Condition PRECENDENT
A condition that:

Is set out within the description of a particular estate

AND

Must be satisfied before that estate can become possessory
Can a remainder be contingent for more than one reason?

If so, is the remainder still contingent if one of the conditions is satisfied?
Yes it can be contingent for more than one reason

Both conditions must be satisfied for the remainder to become vested.
O to A for life, then to B if B has graduated from college, otherwise to O.
A has a LE (O to A for life)

B has a contingent remainder because there is a condition precedent. (, if B has graduated from college,).

Since it is contingent there is an interest that is not accounted for. In this case it is O and he has a vested reversionary interest.However you do not have to say vested cause reversions are considered to be vested already.
O to A for Life, then to B if B has graduated from college.
A has a possessory LE with no added limitations so it will end naturally.

since A's estate ends naturally B has a remainder but B has a condition precedent so it is contingent.

If B's estate becomes possessory then it will be in fee simple absolute.

However, O's interest follows A's LE as well so it is an alternative to B's estate.

O is the grantor and his future interest will become possessory upon A's death ending naturally so O has a REVERSION.

A has a life estate
B has a contingent remainder in Fee simple absolute
O has a reversion in fee simple absolute
O to A for life, then to B if B has graduated college, but if B has not graduated from college, then to C.
At the end of A's life estate B or C will recieve the possessory estate.

Both B and C's interests follow A's estate.

A has a life estate w/o limit. so it will end naturally.

A grantee's FI following an estate that ends naturally is a REMAINDER.However, there is a condition precedent for both grantees so it is a contingent remainderfor both of B and C.

If either the contingent remainder becomes possessory it will be in fee simple absolute.

A HAS A LE
B HAS A CONTINGENT REMAINDER IN FSA
C HAS A CONTINGENT REMAINDER IN FSA
ALTERNATIVE CONTINGENT REMAINDERS:
Contingent remainders are "alternatives" when they each follow the same estate and when their conditions precedent are the opposite of each other, so that vesting of one preclude the vesting of the other.
Determing the FI of the Grantor, or a Grantee in a determinable estate

Differences and Similarities
Same:
1. Words of limitation are both temporal and appear before the comma/punctuation mark separating the possessory estate from the next future interest.
2. the limitation is called determinable if the FI is in the Grantor or another Grantee.
3. The determinable estate ends automatically when the limiting event occurs in both.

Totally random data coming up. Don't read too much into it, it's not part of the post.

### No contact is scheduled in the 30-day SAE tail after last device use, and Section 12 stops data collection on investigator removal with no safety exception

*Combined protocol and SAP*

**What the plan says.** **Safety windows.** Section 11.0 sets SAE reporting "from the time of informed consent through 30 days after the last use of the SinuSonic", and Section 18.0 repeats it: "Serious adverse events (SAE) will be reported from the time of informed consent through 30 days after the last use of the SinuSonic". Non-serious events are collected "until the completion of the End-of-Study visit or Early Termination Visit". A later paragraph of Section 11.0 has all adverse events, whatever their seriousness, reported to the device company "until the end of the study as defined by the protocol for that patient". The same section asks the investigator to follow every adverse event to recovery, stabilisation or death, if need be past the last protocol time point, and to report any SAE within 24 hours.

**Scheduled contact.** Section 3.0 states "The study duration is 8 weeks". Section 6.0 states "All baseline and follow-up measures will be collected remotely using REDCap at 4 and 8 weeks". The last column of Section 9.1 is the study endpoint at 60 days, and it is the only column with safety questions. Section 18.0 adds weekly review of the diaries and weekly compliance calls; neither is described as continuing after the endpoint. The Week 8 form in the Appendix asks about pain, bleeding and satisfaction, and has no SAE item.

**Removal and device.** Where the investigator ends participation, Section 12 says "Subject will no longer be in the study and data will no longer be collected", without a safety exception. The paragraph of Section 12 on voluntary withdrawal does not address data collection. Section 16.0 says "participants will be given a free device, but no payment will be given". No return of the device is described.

Differences:
1. The FI following a determinable estate for the Grantor is called a possibility of reverter.
2. The FI following a determinable estate for the Grantee it is called an EXECUTORY INTEREST.
O to A while A serves in the army, then to B.

Is there a limitation in the language of the conveyence, if so what is it and where is it?

Is the limitation express a condition or is it temporal?
A has a fee simple determinable estate, because the limitation is in A's estate (while A serves in the army,) and the word used is "while".

A grantee's future interest following a determinable estate is and executory interest

B's executory interest once it becomes possessory it will be a fee simple absolute.

A has a possessory estate in FSA
B has an executory interest in FSA
What is a grantee's future interest following a determinable estate?
executory interest.
What is a grantor's future interest following a determinable estate?
possibility of reverter
What is a grantee's future interest following an estate ending naturally
a remainder either vested or contingent
What is a grantor's future interest following an estate ending naturally?
Reversion
If the Grantor adds a limitation the conveyence can be

but it cant
determinable or subject to a condition subsequent

be absolute or end naturally so it cant be a reversion
If A's interest is subject to a condition subsequent than what is the grantor's FI?
right of enrty, and this iterrupts the prior estate. but O has to take action
what is O's interest following a determinable estate?
possibility of reverter because determinable estates may end on their own terms.
What are the names for estates that have limiting events built into the description of the estate itself?

And for the grantees FI?
determinable estate

an executory interest
O to A and his heirs; however if B marries, then to B.

What did O do here?

where are the words of limitation located?

What kind of words are used to limit?
O placed the limitation in the future interest instead of A's possessory estate, which can cause A's estate to end before its natural duration.

they are located after the punctuation mark seperating the possessory estate and the next FI.

words that express a condition. but if, provided that, on condition that, however,
Subject to a condition Subsequent
vs.
Subject to an executory limitation.